Which comes first?
ARRA includes several restrictions on how the stimulus money may be used, primarily requiring that it fund projects that will quickly provide jobs in areas where they are needed. Despite some controversy over the first ARRA-funded projects, state officials say they are taking steps to meet those standards.
When Missouri kicked off the first ARRA-financed infrastructure projects in the country in February, the state’s Department of Transportation came under fire from critics, including St. Louis Mayor Francis Slay, for the projects’ locations, which Slay said were not in “economically distressed areas” as required by ARRA. “I do believe that ARRA’s economic distress priority must be honored, and that it is [the Missouri Department of Transportation] MoDOT’s job to figure out how to do so,” Slay said in a statement.
However, there may be other factors to consider when distributing ARRA money for transportation projects, says Peter King, executive director for the Washington-based American Public Works Association. “In a metropolitan planning organization, they would have had priority lists already in place, so it’s logical that those [projects] that had been previously determined to be the highest priority be funded if they fall within the parameters of the stimulus money,” King says. (See a complete interview with King on www.americancityandcounty.com.)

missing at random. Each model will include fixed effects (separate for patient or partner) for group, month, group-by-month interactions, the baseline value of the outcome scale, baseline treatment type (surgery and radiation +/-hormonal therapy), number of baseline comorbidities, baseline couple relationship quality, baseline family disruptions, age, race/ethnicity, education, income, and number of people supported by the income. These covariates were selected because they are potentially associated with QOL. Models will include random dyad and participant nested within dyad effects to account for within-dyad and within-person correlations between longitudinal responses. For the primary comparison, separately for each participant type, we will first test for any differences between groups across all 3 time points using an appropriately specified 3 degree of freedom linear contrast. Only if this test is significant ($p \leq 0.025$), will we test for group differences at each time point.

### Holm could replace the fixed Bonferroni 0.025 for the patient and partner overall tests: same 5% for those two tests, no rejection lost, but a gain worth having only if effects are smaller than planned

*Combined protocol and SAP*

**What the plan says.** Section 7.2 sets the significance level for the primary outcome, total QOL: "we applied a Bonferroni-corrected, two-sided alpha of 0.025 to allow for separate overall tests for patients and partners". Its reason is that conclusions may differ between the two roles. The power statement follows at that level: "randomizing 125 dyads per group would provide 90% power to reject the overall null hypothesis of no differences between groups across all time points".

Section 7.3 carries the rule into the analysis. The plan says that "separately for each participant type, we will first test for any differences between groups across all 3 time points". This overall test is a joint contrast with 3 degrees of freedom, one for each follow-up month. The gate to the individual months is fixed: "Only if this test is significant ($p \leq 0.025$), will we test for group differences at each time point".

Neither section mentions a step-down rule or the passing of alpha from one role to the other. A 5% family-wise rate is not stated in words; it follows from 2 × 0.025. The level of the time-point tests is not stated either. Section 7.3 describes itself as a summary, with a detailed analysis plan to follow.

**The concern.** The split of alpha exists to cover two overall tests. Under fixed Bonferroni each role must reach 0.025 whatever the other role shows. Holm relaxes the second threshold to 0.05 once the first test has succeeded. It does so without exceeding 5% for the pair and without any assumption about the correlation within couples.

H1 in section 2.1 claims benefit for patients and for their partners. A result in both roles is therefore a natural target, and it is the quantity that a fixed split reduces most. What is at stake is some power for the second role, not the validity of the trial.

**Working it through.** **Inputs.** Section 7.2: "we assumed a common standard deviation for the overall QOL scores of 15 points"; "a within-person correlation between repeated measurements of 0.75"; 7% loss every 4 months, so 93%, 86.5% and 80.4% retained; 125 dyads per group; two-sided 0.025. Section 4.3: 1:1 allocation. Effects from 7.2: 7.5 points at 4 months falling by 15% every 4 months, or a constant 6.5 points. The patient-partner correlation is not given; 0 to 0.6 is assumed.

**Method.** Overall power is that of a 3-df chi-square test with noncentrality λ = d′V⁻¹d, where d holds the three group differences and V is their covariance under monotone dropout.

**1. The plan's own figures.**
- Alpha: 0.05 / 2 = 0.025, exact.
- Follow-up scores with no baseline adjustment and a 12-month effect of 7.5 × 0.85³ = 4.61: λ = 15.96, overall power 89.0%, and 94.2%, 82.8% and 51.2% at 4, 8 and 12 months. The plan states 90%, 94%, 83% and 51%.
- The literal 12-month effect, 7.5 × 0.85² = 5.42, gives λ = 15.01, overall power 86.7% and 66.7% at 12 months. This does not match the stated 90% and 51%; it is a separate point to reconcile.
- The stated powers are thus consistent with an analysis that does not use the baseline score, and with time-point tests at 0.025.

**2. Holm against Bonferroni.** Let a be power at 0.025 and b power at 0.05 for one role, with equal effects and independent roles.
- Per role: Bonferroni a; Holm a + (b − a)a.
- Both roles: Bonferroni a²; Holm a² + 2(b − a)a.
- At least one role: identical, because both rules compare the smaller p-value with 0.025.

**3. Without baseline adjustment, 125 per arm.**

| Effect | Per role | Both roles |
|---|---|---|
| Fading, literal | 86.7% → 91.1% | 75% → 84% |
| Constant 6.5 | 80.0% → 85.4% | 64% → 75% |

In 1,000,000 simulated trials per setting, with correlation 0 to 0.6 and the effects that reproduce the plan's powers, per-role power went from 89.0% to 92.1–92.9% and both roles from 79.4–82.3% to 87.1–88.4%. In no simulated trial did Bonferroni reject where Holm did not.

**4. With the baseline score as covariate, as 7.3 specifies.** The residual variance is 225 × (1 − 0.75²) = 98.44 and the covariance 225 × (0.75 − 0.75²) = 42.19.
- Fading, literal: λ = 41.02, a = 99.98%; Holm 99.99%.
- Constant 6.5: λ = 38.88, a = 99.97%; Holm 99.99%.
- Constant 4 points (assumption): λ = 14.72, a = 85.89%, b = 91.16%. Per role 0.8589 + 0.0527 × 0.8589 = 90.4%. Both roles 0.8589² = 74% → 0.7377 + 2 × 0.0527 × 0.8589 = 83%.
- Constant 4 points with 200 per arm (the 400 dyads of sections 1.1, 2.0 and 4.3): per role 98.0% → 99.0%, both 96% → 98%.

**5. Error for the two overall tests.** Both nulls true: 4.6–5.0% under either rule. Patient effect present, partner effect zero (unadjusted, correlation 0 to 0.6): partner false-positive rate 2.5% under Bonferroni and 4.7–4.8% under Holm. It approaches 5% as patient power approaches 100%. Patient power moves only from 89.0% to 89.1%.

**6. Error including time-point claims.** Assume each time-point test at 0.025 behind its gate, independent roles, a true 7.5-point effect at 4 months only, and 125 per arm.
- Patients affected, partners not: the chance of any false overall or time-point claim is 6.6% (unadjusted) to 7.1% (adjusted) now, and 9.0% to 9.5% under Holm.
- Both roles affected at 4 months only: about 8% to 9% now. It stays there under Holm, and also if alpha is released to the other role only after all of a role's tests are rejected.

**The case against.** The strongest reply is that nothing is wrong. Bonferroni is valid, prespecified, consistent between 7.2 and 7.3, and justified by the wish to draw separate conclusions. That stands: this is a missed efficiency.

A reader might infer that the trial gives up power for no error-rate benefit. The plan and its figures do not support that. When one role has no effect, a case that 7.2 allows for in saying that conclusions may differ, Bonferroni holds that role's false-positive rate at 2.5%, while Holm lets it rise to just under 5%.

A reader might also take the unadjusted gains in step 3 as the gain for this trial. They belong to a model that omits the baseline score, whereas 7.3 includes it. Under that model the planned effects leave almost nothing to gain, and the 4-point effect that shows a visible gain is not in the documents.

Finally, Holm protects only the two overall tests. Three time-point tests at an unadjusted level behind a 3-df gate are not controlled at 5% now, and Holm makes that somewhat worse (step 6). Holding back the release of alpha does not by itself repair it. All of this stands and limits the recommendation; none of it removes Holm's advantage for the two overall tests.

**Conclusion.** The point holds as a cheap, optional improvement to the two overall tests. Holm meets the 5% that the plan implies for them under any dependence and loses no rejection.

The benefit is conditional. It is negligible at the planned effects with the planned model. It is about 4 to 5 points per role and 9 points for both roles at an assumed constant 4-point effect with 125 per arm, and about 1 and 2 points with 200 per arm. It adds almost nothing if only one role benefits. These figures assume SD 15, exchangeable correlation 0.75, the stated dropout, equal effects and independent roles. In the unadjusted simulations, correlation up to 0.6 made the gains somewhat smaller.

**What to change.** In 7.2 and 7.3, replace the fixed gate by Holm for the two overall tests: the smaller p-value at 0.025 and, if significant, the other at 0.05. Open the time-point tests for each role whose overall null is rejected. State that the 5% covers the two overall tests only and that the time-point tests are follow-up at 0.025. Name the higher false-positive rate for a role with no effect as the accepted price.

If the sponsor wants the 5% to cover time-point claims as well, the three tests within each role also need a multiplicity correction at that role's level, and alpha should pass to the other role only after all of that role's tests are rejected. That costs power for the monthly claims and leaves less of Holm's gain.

In announcing their choice of ARRA-funded projects, state officials have emphasized the effort they have made to ensure taxpayers see the greatest return on their investment. Georgia Transportation Board Chairman Bill Kuhlke said state officials there had been “methodical, meticulous and totally transparent in the selection of projects. We are using established, quantifiable criteria to carefully evaluate and prioritize [projects,]” he said in a statement. “We will maximize job creation, and at the same time, focus on ‘most-needed’ work.”
RESTRICTIONS FOR USING ARRA FUNDS
- PROJECTS MUST BEGIN IMMEDIATELY
- PROHIBITED USES: ZOOS, AQUARIUMS, GOLF COURSES, SWIMMING POOLS AND CASINOS
- FEDERAL PREVAILING WAGE RATE APPLIES TO CONTRACTS
- BUY AMERICA PROVISIONS PREVAIL BUT CAN BE WAIVED BY FEDERAL AGENCIES
Source: National League of Cities